jQuery Basics

jQuery is the most popular JavaScript Library. Using a library allows you to quickly write code that is compatible across a range of browsers.

It should be noted that recently browsers and JavaScript have evolved to make it possible to do a lot of the things jQuery is good at without jQuery. You may see posts and other writing recommending what is referred to as “vanilla” JavaScript. Check out the You Might not Need jQuery site to see a comparison. Learning vanilla JS is great, will help you do other things with JS and save your users downloading the jQuery library.

However, it does involve writing more, and more complex code, and is a bit longer to learn at first. So we’re using jQuery as an entry point in this class. If you want a lighter weight (smaller filesize) version try the Zepto library.

To learn JavaScript more fully, try a combination of sites like Wes Bos’s Beginner JavaScript, LinkedIn Learning JavaScript courses, YouTube videos and Stack Overflow for questions. Learning to use these types of resources together will help throughout your career.

About this Post

This page outlines jQuery code to write in a .js file. For more info on getting the jQuery library set up and ready to go see this jQuery Setup post.


Typing two slashes // tells JavaScript to ignore what comes after it on the line. This lets you add comments to your code to help document what it does. You’ll see those below.

// this is a comment and is ignored by JS

When Your Code Runs

There are two basic times when code runs:

  1. Immediately (or at least as soon as the html file loads).
  2. When the user does something.


To run the code as soon as the document is ready, just put it inside the document ready function. Here is an example where all elements with the .accordion-item class are hidden on page load.

$(document).ready(function() {
  // do stuff immediately when DOM is ready

When the User Does Something

When the user does something in the browser it’s called an event.To respond to the user doing something, like clicking a button, we use what is called an event handler. An event handler is a function(). In the example below we’re responding to the user clicking an element with the .accordion-header class.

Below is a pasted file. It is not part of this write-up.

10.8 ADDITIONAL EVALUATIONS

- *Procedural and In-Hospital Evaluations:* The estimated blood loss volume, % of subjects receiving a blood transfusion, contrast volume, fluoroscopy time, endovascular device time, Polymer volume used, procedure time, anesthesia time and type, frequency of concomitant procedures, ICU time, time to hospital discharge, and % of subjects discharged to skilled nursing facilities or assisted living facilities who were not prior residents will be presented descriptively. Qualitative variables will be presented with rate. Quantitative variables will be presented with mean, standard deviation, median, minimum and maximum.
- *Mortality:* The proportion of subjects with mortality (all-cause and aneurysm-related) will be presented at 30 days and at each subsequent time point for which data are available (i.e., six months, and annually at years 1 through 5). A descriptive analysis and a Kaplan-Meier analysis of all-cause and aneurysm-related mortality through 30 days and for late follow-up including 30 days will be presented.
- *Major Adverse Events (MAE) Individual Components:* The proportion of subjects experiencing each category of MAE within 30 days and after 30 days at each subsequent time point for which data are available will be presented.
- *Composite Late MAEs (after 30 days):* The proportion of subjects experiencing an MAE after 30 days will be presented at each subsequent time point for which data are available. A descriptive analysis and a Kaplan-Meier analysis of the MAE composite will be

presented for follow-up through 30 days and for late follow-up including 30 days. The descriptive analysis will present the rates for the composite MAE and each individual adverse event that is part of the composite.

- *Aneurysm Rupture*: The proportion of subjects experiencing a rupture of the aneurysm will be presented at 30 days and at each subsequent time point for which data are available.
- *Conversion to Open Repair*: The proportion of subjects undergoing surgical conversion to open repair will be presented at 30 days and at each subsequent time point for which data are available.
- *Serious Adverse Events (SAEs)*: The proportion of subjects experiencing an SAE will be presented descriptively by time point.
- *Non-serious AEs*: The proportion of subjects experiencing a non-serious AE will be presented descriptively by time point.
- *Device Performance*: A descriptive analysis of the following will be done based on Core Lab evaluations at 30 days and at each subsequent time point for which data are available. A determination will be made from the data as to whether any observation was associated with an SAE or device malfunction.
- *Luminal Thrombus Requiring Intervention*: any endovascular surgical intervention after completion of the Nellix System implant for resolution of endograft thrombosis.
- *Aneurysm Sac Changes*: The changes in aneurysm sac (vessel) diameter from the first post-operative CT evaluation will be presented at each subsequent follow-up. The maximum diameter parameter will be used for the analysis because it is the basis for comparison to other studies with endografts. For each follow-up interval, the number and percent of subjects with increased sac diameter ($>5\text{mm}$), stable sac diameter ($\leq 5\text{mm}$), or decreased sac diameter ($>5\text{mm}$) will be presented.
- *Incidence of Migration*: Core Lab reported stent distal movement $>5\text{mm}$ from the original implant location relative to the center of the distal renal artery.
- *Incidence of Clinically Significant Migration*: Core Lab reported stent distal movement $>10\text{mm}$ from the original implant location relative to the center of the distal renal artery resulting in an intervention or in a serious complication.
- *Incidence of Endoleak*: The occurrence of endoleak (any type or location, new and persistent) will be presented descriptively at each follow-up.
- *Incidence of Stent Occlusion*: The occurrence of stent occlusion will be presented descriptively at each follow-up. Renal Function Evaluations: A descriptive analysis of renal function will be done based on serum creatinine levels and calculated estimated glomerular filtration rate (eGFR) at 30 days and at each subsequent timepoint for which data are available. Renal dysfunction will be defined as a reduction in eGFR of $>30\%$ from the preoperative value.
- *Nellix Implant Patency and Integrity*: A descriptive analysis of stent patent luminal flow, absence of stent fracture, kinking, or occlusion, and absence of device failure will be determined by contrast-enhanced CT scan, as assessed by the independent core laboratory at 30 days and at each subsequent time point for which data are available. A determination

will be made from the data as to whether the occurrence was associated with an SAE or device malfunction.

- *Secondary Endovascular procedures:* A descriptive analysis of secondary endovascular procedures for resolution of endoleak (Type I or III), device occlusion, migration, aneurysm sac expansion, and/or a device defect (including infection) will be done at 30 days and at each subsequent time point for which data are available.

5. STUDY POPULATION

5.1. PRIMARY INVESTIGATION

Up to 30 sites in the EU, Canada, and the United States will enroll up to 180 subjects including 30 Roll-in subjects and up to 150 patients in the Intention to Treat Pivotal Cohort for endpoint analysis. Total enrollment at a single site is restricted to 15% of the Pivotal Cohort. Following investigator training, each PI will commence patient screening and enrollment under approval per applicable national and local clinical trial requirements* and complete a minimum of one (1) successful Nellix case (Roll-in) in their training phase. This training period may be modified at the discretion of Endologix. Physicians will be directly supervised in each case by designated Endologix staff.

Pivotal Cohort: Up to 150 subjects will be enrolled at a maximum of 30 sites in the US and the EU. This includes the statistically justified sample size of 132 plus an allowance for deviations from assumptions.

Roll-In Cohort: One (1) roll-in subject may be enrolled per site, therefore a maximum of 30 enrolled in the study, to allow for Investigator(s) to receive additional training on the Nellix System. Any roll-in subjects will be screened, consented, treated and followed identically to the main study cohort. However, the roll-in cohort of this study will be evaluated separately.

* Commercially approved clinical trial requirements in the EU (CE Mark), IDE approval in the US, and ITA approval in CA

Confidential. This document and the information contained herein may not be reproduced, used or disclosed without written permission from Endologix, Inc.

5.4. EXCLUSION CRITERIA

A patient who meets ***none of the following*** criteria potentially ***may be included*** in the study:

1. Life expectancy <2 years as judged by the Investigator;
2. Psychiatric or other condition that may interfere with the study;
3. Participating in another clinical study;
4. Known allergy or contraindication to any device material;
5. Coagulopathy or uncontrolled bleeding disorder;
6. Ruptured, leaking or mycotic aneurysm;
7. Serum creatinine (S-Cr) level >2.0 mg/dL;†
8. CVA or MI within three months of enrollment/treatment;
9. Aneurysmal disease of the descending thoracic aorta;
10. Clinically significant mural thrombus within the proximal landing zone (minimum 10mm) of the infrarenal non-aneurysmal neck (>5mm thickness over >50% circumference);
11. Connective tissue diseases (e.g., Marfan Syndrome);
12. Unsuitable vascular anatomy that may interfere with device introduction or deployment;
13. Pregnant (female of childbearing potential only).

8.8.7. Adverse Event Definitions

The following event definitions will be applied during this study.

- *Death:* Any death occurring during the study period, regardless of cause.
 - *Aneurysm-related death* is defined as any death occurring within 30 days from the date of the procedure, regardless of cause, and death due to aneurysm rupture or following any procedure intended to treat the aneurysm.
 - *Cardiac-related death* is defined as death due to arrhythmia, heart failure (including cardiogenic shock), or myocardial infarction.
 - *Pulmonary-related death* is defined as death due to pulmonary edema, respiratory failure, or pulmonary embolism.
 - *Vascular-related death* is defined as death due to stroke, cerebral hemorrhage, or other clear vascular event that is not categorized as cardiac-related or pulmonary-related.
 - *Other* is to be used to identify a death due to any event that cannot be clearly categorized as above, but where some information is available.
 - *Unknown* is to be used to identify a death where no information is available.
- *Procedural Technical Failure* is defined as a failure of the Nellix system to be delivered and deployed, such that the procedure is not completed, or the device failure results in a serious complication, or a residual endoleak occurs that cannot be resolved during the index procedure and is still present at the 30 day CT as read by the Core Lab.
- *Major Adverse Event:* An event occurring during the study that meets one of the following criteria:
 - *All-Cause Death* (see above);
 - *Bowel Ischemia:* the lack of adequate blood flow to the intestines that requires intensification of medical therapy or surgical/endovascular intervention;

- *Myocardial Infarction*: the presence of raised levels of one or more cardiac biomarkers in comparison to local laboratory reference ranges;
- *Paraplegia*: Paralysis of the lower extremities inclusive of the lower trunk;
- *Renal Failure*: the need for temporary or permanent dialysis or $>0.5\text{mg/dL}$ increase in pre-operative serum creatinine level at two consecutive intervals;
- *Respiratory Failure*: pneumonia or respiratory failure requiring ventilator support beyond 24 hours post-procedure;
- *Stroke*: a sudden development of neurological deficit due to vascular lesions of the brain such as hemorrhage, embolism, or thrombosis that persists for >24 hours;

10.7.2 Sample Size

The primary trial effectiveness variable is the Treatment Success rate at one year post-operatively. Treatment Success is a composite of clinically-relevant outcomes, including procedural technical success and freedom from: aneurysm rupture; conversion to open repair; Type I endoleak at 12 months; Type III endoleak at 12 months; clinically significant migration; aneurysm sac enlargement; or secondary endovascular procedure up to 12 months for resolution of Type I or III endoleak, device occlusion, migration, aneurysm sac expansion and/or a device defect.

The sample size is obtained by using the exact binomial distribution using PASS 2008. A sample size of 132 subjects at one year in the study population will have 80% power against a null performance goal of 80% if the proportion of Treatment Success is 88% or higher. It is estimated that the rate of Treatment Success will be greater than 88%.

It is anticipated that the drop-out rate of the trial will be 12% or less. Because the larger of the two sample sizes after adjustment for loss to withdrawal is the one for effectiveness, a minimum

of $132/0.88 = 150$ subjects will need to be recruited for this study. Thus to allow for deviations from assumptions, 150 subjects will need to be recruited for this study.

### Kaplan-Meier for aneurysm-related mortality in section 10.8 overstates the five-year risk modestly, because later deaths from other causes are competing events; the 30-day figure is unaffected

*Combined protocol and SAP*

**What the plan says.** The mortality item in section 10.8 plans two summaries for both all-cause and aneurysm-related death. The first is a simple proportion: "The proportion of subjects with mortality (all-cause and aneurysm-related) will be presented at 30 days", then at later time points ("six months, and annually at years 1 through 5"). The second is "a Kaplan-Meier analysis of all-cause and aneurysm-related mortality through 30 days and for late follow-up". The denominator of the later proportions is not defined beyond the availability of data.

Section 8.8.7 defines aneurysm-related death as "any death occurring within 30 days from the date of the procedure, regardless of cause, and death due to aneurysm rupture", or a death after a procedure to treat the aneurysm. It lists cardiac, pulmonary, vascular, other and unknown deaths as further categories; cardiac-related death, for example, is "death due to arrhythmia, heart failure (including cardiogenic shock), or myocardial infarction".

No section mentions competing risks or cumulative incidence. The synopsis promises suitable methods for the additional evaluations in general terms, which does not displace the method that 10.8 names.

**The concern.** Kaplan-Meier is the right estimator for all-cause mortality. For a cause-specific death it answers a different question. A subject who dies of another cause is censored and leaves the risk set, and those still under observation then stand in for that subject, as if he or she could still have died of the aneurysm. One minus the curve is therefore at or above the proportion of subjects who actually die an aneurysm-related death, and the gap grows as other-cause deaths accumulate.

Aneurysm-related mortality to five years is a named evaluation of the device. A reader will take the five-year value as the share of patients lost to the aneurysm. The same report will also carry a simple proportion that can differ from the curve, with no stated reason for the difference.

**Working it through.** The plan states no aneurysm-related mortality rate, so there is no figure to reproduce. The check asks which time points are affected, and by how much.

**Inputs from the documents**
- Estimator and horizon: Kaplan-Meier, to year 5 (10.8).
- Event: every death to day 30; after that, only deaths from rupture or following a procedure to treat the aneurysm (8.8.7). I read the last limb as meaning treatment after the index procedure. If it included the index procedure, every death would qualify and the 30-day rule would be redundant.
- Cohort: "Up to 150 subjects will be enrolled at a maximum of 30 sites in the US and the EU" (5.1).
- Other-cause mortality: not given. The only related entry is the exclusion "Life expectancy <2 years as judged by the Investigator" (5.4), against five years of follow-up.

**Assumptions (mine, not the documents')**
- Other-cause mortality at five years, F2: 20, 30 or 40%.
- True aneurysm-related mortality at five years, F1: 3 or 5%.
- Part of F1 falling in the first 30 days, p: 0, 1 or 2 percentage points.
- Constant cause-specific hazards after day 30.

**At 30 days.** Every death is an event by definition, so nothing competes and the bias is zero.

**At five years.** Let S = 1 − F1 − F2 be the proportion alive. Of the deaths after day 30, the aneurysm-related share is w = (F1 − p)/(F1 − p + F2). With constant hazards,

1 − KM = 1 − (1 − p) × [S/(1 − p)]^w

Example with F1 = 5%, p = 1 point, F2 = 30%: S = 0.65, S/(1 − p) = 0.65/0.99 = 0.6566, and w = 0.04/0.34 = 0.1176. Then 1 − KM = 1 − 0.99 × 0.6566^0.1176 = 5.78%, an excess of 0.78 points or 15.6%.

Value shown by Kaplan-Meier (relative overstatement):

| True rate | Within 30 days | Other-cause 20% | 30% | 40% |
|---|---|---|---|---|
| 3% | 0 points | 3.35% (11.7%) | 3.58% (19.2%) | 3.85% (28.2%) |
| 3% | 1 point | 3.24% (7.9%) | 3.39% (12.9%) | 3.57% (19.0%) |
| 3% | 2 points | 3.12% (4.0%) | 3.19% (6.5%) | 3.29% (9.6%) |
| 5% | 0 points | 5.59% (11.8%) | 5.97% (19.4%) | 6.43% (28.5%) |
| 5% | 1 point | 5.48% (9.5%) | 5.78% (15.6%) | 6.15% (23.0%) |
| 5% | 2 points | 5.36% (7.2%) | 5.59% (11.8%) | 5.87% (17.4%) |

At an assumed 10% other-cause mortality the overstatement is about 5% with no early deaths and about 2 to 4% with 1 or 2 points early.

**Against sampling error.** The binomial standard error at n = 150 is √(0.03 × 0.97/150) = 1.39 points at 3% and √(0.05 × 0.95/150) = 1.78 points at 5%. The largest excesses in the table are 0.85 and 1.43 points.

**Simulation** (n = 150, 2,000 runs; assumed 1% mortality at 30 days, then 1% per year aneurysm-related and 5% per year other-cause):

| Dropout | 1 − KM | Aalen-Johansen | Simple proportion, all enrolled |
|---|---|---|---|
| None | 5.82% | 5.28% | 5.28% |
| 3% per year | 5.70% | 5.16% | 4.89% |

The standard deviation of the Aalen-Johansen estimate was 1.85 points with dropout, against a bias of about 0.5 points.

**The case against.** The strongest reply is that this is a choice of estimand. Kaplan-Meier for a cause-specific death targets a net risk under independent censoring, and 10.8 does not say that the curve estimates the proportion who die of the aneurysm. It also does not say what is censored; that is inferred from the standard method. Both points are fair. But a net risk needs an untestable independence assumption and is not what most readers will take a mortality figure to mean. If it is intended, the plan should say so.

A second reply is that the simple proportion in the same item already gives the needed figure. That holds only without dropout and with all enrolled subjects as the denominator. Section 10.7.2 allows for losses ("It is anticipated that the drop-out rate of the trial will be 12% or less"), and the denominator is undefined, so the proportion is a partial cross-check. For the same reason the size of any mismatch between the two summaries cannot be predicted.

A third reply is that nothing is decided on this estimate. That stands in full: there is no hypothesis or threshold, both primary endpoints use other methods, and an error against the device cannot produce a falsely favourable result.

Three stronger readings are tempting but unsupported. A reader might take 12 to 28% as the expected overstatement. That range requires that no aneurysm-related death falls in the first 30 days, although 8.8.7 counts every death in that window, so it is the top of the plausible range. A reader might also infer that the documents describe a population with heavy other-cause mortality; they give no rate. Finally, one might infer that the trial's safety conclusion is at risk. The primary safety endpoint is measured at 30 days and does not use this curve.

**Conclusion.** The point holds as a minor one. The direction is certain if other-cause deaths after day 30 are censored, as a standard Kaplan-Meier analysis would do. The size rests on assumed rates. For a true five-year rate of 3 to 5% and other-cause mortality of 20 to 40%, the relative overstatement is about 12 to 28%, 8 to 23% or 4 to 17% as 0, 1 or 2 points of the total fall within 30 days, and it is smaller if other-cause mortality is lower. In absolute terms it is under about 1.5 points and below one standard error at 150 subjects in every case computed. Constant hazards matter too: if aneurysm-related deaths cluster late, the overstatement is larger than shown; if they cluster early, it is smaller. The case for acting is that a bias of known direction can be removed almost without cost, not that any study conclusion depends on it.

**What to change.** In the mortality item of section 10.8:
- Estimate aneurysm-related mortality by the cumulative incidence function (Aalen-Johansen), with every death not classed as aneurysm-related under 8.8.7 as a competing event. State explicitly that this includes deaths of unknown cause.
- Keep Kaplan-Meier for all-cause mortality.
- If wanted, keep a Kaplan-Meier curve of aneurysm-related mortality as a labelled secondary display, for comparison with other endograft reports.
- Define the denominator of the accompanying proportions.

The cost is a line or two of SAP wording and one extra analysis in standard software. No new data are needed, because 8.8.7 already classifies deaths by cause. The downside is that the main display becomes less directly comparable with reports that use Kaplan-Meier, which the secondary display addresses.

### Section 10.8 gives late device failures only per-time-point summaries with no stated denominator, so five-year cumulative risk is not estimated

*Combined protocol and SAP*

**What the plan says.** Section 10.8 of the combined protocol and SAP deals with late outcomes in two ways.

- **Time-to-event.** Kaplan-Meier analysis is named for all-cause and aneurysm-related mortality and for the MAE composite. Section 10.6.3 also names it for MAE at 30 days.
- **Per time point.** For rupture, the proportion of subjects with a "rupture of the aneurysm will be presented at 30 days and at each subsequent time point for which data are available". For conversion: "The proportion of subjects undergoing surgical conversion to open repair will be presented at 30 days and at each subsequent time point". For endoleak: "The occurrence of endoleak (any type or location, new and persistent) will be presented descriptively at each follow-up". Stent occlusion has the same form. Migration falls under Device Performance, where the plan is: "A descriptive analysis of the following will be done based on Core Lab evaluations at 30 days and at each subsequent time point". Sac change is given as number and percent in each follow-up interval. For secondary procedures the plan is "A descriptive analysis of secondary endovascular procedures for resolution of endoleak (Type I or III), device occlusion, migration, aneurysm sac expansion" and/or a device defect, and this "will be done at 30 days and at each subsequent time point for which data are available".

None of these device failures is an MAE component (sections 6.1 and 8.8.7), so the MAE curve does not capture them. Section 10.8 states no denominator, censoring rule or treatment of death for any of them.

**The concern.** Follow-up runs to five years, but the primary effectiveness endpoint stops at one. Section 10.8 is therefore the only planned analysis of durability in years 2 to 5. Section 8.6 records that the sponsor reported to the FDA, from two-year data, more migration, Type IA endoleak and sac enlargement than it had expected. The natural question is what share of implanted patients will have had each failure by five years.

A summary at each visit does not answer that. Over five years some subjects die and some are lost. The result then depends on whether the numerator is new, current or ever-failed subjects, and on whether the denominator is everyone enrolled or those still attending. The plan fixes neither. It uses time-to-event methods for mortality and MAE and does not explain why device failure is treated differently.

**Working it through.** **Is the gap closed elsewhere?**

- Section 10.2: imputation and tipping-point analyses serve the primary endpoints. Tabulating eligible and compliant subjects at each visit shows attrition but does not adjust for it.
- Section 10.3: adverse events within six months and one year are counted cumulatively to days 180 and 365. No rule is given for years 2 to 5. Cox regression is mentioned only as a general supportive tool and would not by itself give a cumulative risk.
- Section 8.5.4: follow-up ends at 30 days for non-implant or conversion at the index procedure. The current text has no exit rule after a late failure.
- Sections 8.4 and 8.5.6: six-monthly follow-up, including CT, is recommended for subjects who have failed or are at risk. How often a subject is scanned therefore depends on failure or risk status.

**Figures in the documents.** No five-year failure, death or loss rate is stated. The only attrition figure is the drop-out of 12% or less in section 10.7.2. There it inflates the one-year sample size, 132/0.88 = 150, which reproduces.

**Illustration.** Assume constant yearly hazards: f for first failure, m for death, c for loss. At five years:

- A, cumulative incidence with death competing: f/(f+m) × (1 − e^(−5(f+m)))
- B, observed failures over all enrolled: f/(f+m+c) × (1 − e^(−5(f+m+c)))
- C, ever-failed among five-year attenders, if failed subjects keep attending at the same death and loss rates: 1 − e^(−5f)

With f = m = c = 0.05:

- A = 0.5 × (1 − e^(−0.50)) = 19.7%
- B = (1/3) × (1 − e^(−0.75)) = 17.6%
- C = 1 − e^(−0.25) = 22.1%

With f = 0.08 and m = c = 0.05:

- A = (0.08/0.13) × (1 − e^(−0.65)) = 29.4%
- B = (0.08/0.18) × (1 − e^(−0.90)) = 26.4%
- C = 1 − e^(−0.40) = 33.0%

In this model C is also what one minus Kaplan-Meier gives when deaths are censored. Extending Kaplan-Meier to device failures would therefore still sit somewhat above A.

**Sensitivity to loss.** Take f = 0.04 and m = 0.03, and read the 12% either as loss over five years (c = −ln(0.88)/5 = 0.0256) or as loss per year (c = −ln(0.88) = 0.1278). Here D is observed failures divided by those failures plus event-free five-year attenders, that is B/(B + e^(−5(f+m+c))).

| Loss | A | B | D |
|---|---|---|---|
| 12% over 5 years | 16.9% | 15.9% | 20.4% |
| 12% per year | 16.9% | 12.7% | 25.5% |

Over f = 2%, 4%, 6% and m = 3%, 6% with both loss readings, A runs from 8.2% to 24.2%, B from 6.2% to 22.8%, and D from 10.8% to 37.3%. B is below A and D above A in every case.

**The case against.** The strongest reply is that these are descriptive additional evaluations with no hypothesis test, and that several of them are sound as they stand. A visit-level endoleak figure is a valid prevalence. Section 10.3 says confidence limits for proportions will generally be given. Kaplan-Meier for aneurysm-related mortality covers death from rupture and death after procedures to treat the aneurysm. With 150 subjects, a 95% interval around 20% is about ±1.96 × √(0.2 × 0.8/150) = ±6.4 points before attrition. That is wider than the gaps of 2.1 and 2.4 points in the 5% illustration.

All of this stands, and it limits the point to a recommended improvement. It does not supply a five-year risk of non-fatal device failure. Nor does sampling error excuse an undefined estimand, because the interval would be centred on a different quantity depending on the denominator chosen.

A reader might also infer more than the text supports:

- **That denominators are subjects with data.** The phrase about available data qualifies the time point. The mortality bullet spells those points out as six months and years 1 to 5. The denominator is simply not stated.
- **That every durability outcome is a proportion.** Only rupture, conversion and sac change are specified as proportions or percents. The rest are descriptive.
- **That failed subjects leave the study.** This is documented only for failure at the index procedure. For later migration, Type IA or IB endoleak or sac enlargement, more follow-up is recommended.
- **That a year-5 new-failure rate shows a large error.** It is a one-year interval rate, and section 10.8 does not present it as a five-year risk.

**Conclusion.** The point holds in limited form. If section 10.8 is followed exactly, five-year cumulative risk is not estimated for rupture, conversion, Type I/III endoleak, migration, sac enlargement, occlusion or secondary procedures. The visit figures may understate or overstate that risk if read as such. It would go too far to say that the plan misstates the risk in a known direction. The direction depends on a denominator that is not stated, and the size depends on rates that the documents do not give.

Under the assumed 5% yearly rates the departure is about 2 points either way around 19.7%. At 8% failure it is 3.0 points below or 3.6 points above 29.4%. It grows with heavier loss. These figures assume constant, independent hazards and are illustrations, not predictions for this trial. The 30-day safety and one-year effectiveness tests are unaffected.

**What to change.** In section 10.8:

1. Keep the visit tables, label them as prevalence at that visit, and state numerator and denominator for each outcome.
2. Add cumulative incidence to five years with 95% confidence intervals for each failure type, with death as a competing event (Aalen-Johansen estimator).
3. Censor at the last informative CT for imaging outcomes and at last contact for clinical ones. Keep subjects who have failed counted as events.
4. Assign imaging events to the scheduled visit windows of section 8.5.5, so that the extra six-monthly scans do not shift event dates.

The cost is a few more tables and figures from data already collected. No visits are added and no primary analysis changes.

$(document).ready(function() {
  // run when they click the 
/ //.accordion-header element
  $('.accordion-header').click(function() {
    // write code here for what happens on click
    return false;

Note, that when responding to clicks, the return false is there to prevent the page from reloading and scrolling back to the top.

There are other event handlers:

and more.

Updating the DOM

There are a few ways you can update the dom.

Add/Remove/Toggle Class

This is a common way to add interactivity. You can also take advantage of CSS styling, transition and animation. addClass() and removeClass() do what you expect.





Toggle class adds the class if it is not there and removes it if it is there.


Show/Hide/Toggle Element

These three functions allow you to show and hide elements without removing them from the page.







Like above toggle hides if it’s showing and shows if it’s hidden.

You can add a number of milliseconds (1000 = 1 second) to change how long the show and hide take.


Add/Remove Element

These functions allow you to dynamically add new elements to the page or remove existing elements. You can add the elements based on the user clicking, automatically or from data.





There are more, these are just some of the basics.


jQuery Documentation. This is the official documentation for jQuery.

50 Common jQuery functions. This is more than you’ll need at first, but gives short explanations of what 50 of the most common functions do.

Advanced jQuery

jQuery can also be used to do things like:

  • Animation
  • Complex UI elements
  • read and write data (AJAX)

Those are not covered in this post.

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